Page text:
We think of our NHS, and Social Care, as a philanthropic safety net, for those, who need protection or help; the old, young, sick, vulnerable and poor.
We do not think of the profit, that this unaccountable, monopolised service of captive consumers represents.
But successive governments have.
Over the past 20 years, they have commoditised ‘need’ by pernicious ‘modernisation’.
The ‘modernisation’ of ‘Charity’, began with the Charities Act 2006 which created a politically controlled, all powerful, Charity Commission enabling the restructuring of independent philanthropy, into ever larger, corporately run, political bodies.
The ‘modernisation’ of the NHS, by asset stripping, marketization costs under the Health and Social Care Act,private/public partnerships, healthcare consortiums, destructive targets and ever tighter budgetary control.
The ‘modernisation’ of local authorities, by public/private partnerships, the amalgamation of health and welfare into local health and social care trusts that mixed budgets and roles.
Our government is now fulfilling its ultimate goal; health and social care services are to be made part of a private equity portfolio, available for global investment, boosting private wealth, and economic growth.
Enabled, by LA budget cuts, and targeted ‘safeguarding’, and protection, to produce an ever increasing ‘client’ base, via social services, local courts and MASH- Multiagency Safeguarding Hubs that act now in all areas, coordinating all care and information to harvest captive social consumers.
Our most needy, at the mercy of our most greedy.
Social workers and courts act as assessors and enforcers, herding the needy, into adoption, foster care, mental hospitals, care homes, and supported/community living.
More and more, are harvested, to fill the institutional ‘homes’ being built by venture capital, diverting huge sums of public money into private investment houses, increasing, not decreasing the nation’s deficit.
Why is venture capital/equity being used?
As its name suggests, venture capital, is funding of last resort, to enable small, risky companies to grow, where the risk is too high for conventional backers, but, if successful, likely to reap huge profits for investors ie IT innovations.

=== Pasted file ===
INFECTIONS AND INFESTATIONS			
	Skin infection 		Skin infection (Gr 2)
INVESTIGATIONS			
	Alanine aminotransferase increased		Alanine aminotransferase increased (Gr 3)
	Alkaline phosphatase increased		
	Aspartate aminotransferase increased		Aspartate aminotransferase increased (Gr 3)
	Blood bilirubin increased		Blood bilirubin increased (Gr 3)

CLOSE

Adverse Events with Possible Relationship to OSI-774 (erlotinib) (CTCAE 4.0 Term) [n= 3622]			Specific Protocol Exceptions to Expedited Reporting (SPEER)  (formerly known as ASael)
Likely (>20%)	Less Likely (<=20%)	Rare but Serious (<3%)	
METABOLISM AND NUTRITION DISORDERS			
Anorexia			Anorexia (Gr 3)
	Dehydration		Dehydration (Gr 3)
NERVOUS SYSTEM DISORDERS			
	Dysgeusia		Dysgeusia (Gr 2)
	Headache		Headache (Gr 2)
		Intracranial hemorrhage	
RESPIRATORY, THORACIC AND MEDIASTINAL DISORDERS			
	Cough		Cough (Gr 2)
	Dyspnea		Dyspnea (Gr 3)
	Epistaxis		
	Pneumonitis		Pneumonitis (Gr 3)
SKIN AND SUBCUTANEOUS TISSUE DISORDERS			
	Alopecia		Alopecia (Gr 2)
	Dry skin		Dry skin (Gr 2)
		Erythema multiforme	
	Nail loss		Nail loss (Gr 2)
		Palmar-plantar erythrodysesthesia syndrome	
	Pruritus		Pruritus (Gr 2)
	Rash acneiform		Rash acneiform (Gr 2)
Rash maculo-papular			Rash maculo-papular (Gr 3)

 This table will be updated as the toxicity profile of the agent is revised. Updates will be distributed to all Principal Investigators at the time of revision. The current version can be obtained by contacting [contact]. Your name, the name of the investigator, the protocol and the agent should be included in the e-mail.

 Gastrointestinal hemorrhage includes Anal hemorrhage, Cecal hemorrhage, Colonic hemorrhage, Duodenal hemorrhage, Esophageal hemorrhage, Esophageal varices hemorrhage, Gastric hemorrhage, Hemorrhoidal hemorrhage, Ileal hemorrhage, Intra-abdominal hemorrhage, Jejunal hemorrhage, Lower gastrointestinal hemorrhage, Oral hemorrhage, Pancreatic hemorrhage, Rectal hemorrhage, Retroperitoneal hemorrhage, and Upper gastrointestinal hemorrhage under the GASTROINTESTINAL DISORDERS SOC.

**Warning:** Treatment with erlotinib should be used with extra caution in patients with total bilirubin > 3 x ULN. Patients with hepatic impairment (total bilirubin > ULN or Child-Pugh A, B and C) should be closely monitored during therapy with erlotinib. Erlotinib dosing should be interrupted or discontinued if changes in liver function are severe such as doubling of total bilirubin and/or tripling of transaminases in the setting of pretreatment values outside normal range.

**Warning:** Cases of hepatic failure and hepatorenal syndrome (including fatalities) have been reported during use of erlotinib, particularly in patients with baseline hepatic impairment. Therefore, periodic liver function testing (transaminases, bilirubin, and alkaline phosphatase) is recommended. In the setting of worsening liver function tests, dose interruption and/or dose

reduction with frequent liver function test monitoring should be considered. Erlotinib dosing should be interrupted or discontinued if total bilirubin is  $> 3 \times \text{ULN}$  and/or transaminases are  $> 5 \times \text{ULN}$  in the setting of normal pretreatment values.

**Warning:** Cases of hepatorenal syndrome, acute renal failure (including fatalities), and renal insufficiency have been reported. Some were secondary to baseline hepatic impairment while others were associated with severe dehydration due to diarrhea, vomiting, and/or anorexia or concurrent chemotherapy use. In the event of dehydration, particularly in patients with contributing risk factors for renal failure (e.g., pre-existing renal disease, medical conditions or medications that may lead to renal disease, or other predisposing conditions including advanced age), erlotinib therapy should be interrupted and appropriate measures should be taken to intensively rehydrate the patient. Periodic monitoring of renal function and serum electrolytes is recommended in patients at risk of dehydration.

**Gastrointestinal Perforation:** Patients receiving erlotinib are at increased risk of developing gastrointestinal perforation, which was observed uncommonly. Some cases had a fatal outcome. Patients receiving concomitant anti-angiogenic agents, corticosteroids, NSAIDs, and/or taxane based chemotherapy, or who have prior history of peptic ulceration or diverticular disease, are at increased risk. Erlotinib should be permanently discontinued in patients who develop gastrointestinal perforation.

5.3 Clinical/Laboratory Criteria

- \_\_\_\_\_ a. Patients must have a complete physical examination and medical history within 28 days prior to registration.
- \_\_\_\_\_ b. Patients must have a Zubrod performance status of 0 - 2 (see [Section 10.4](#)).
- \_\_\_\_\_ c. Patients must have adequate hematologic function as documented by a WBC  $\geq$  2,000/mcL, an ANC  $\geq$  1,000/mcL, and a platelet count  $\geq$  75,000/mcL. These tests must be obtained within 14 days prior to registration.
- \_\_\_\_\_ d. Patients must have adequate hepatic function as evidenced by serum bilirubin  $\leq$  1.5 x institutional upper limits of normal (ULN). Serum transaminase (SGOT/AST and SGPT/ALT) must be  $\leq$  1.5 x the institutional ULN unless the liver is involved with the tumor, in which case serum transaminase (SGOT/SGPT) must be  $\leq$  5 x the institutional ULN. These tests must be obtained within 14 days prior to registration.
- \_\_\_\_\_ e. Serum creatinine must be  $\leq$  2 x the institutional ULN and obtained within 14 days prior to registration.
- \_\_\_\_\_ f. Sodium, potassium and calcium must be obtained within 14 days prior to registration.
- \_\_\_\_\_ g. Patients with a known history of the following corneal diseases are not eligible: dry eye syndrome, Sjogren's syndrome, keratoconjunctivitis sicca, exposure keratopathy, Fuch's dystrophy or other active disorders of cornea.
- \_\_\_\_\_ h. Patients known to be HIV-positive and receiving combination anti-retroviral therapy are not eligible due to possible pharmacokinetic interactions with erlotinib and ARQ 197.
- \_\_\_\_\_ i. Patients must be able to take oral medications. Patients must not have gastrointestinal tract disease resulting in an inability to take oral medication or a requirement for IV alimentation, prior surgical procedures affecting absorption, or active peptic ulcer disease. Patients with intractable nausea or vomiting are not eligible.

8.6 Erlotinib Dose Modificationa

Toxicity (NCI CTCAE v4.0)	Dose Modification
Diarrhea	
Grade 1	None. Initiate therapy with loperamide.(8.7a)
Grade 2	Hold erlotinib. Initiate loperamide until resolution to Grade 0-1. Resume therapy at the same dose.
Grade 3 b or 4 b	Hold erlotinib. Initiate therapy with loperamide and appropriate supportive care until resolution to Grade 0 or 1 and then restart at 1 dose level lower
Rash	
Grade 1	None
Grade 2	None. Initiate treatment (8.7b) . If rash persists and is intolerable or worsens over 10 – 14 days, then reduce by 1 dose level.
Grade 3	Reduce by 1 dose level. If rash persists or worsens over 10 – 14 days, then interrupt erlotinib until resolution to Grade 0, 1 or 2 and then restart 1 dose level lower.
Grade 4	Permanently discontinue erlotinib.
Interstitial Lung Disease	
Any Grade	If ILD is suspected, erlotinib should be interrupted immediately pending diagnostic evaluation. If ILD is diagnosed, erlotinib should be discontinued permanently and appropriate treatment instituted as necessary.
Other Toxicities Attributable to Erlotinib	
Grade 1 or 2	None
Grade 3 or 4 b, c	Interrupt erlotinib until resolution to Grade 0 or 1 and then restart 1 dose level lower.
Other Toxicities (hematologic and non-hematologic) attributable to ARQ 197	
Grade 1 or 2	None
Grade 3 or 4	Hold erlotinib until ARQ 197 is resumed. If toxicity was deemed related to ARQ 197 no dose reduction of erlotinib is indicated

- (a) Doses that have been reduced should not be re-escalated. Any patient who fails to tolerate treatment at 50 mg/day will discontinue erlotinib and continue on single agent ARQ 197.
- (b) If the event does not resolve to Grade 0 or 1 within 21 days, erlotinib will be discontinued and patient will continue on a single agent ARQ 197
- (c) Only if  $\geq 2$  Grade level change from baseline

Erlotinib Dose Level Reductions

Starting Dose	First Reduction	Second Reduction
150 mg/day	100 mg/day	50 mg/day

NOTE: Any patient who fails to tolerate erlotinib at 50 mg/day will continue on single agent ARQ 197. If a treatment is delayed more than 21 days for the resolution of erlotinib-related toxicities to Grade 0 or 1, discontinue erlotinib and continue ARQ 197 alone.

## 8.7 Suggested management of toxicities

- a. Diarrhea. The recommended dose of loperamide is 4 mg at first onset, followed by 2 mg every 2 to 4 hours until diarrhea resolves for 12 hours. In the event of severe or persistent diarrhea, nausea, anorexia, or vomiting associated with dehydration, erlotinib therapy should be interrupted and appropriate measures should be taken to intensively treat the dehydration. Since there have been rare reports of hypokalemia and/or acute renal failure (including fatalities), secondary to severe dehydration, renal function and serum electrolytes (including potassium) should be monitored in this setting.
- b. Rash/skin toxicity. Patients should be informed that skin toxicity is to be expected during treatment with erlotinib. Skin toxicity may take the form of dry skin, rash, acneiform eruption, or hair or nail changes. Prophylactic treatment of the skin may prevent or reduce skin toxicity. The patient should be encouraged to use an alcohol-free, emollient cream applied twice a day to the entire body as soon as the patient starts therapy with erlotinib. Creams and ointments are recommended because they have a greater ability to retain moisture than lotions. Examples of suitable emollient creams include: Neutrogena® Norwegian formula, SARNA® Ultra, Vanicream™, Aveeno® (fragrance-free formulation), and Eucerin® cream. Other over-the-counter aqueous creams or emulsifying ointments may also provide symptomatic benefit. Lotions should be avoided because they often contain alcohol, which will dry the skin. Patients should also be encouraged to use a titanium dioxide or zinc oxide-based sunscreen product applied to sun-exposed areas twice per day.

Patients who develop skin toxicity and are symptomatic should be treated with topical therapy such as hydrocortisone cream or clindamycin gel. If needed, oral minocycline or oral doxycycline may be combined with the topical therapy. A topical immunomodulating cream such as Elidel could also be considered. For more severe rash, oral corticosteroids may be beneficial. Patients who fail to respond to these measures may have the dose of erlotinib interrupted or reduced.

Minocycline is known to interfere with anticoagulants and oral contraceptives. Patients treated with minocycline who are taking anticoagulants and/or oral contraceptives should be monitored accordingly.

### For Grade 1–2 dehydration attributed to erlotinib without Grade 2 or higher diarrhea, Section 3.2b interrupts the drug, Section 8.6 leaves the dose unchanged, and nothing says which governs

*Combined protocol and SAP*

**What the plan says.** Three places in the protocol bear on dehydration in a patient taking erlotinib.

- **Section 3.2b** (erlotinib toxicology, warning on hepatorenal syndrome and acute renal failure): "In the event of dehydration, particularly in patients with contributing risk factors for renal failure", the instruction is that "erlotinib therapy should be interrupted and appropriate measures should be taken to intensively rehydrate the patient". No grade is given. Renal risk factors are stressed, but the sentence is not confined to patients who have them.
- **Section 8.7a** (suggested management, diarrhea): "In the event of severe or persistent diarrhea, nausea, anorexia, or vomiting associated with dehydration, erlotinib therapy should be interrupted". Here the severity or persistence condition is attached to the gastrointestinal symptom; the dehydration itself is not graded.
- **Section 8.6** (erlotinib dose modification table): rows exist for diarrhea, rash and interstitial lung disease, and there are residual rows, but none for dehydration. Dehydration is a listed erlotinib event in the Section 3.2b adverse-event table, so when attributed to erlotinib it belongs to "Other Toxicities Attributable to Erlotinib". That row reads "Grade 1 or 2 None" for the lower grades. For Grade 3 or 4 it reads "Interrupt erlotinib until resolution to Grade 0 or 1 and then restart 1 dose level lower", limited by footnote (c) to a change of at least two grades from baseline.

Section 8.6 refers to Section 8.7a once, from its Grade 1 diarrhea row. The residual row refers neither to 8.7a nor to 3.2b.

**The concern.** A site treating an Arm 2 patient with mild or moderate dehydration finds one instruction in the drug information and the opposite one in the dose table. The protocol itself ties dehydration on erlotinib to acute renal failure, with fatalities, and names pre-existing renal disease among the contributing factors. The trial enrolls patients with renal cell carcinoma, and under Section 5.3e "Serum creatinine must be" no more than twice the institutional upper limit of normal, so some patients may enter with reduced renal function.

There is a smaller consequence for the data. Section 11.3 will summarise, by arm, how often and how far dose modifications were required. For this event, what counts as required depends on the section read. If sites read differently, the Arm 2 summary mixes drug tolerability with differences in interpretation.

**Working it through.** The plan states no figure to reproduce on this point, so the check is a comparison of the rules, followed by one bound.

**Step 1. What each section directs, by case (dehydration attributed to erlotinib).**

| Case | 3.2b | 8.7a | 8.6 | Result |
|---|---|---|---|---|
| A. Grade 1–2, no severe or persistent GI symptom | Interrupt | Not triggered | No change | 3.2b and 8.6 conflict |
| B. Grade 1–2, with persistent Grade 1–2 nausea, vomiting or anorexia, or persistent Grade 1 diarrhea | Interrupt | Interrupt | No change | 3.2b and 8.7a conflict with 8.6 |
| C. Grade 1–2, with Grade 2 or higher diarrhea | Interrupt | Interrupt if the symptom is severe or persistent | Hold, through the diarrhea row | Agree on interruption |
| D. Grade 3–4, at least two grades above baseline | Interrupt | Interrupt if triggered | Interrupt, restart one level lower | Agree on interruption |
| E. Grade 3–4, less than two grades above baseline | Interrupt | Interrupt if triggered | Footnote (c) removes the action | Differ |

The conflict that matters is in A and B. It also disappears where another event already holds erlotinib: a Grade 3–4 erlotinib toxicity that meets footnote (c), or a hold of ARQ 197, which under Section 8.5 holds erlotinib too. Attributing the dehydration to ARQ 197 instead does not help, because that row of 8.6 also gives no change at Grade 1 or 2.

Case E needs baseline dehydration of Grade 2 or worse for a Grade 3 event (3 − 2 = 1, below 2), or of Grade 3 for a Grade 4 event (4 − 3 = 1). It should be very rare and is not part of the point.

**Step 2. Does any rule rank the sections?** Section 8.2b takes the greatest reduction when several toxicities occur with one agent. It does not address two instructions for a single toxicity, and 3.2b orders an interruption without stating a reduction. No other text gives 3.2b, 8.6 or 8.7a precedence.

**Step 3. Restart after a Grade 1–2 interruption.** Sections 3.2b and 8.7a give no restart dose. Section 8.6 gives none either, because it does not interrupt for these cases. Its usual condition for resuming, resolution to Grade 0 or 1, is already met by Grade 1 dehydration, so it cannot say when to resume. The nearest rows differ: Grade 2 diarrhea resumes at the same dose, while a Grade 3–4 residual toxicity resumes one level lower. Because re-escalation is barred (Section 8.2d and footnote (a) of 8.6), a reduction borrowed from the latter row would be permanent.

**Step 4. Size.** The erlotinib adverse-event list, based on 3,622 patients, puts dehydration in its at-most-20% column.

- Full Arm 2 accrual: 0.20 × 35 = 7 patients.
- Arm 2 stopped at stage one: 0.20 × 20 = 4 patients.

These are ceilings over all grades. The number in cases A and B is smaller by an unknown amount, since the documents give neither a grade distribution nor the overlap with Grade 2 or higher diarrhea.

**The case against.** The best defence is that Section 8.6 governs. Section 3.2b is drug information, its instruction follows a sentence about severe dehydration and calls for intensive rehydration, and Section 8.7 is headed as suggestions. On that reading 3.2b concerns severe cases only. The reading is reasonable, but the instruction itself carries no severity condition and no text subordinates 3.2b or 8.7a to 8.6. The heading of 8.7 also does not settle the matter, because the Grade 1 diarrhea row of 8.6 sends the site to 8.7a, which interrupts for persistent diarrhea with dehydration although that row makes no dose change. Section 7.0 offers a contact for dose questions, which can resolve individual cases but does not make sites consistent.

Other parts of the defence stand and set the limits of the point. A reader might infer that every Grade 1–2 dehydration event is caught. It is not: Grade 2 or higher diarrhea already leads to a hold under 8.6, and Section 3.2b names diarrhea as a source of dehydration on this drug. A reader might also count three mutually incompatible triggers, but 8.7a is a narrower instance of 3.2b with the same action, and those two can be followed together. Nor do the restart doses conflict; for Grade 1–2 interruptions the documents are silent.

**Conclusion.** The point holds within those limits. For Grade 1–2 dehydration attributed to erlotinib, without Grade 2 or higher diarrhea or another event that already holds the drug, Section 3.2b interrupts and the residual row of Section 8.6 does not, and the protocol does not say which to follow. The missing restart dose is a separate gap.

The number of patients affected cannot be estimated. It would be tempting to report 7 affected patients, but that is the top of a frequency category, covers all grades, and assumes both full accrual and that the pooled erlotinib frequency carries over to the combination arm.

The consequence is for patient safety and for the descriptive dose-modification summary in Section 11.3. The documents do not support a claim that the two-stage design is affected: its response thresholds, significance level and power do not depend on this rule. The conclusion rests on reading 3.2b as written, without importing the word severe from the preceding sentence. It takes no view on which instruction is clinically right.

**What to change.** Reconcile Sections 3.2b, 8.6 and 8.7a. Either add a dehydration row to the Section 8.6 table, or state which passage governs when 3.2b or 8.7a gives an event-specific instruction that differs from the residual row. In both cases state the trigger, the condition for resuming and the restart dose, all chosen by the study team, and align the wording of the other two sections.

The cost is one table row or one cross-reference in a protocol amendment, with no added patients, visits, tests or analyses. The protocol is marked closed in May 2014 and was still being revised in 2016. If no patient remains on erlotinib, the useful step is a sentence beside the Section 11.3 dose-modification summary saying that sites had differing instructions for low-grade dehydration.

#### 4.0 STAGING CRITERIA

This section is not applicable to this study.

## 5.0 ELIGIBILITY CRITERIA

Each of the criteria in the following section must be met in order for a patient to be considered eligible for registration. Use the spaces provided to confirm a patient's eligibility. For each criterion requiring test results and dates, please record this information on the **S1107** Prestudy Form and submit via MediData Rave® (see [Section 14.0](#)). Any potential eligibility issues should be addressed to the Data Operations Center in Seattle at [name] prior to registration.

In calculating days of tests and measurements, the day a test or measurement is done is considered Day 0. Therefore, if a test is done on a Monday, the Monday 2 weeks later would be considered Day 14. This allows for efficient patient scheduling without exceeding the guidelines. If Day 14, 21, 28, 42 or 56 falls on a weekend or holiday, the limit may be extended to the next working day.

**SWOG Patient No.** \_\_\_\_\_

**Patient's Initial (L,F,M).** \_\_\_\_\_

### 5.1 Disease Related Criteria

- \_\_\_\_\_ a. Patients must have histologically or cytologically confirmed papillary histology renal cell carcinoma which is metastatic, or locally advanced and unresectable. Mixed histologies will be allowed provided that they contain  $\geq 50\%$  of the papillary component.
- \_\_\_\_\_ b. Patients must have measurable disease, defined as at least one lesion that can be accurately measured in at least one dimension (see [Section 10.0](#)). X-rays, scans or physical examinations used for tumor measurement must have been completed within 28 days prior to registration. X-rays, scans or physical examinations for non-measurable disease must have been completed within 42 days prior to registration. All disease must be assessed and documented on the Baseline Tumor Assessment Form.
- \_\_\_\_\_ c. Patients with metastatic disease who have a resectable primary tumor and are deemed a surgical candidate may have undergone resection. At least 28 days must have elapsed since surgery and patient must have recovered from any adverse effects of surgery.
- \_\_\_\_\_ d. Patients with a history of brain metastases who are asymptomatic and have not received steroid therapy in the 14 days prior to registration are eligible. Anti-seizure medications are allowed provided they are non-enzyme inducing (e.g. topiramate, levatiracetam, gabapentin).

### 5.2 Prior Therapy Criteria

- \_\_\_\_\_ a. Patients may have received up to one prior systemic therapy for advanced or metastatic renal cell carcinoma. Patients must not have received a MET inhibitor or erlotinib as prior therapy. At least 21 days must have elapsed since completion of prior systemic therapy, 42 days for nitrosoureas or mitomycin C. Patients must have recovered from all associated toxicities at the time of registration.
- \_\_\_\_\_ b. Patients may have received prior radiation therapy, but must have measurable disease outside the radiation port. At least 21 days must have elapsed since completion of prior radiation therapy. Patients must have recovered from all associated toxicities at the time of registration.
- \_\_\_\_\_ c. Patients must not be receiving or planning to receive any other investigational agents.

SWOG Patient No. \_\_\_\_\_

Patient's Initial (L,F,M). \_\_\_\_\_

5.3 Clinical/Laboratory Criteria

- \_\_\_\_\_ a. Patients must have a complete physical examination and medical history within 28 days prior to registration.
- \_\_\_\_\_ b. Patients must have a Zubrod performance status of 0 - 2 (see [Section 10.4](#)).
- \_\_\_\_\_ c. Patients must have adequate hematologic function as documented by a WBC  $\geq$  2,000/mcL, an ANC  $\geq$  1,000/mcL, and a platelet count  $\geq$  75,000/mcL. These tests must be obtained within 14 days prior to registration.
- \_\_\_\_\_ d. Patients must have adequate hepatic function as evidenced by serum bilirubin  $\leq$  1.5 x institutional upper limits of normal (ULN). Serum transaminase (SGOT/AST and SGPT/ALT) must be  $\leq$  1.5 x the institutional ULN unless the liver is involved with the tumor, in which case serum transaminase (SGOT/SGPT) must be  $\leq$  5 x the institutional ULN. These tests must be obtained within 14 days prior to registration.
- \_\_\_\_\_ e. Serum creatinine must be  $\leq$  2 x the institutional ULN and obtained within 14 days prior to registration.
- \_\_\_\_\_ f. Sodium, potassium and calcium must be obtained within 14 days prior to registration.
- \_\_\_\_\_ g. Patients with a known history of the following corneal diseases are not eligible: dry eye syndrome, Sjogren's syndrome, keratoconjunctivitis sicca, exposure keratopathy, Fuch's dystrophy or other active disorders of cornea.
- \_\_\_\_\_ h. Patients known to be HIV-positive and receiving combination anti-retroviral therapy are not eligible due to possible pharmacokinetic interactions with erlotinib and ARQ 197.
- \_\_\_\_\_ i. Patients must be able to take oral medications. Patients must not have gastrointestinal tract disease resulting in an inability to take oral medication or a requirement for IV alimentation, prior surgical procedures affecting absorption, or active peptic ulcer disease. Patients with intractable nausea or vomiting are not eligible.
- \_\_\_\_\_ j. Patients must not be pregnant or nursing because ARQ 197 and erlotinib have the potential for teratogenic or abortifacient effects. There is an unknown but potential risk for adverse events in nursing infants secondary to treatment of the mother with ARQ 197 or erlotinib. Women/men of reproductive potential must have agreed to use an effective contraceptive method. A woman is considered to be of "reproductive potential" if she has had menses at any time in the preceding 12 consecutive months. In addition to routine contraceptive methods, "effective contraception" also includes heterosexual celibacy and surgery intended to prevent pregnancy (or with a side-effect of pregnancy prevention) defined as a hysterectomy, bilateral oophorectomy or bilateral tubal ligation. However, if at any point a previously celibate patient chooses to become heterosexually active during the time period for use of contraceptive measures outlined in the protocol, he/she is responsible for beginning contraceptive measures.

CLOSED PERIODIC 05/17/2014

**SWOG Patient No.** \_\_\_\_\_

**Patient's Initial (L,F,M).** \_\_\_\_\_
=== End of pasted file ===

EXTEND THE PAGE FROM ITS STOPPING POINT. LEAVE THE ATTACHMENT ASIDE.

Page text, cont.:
It is not used, to build up services, for an existing, publically funded, and ever increasing client base– the ‘needy’- with no future risk.
As David Porter, managing partner at Apposite Capital, a specialist healthcare investment firm, said
‘The UK has emerged as a favoured market thanks to its peculiarities’.
“The reason we focus on healthcare services in the UK is that there is a huge opportunity if you can navigate your way around it successfully. You have this globally unique system where 90% of healthcare is paid for by the government, and the NHS has a zero-growth budget despite demand growing’
Simon Stevens, a senior executive and board member of UnitedHealth Group for ten years from 2004 until 2014, and President of Global Health in 2009 was made the director of NHS England in 2014
So, our hard fought for NHS, the envy of the world, is used to obtain a guaranteed, continuing investment profit, with rich pickings of its most profitable services.
And, unlike America is not based on insurance, so effectively unaccountable for its services.
We are left, with the perfect business model, services, provided by a few monopoly companies, made too big to fail, receiving guaranteed, and increasing, government controlled consumers and funding.
No competition, no possibility of complaints, and effectively self- regulated.
80% of the residential care sector is privately own, and these companies are being taken over by venture capital and the remaining 20% NHS public is being privatised.
In the first six months of 2012 alone, Terra Firma Equity, bought nursing home operator Four Seasons Health Care for £825million; Omers bought Lifeways care of 1500 learning disabled adults including Thomas Rawnsley, for £207 million, Castlebeck ( who owned Winterbourne View ) providing ‘specialist care’ for autistic/LD was asset stripped and Bowmark Capital, bought Hesley North, a provider of autistic residential care and education for £75 million.
Several Care UK homes were being investigated by CQC after being taken over by venture capital see http://www.ft.com/cms/s/0/243543e4-586d-11e4-a31b-00144feab7de.html#axzz47mj5lM45
And what huge profits can be had, from public services, particularly mental health https://finolamoss.wordpress.com/2015/08/01/st-andrews-healthcares-recycled-income/
And, millions lump sum payments, to managers on venture capital purchases.
Special Needs Education, Adoption, Fostering, and Care Homes
And, look at how the remaining independent parts of the care sector, were analysed as rich pickings, in an investment advice report;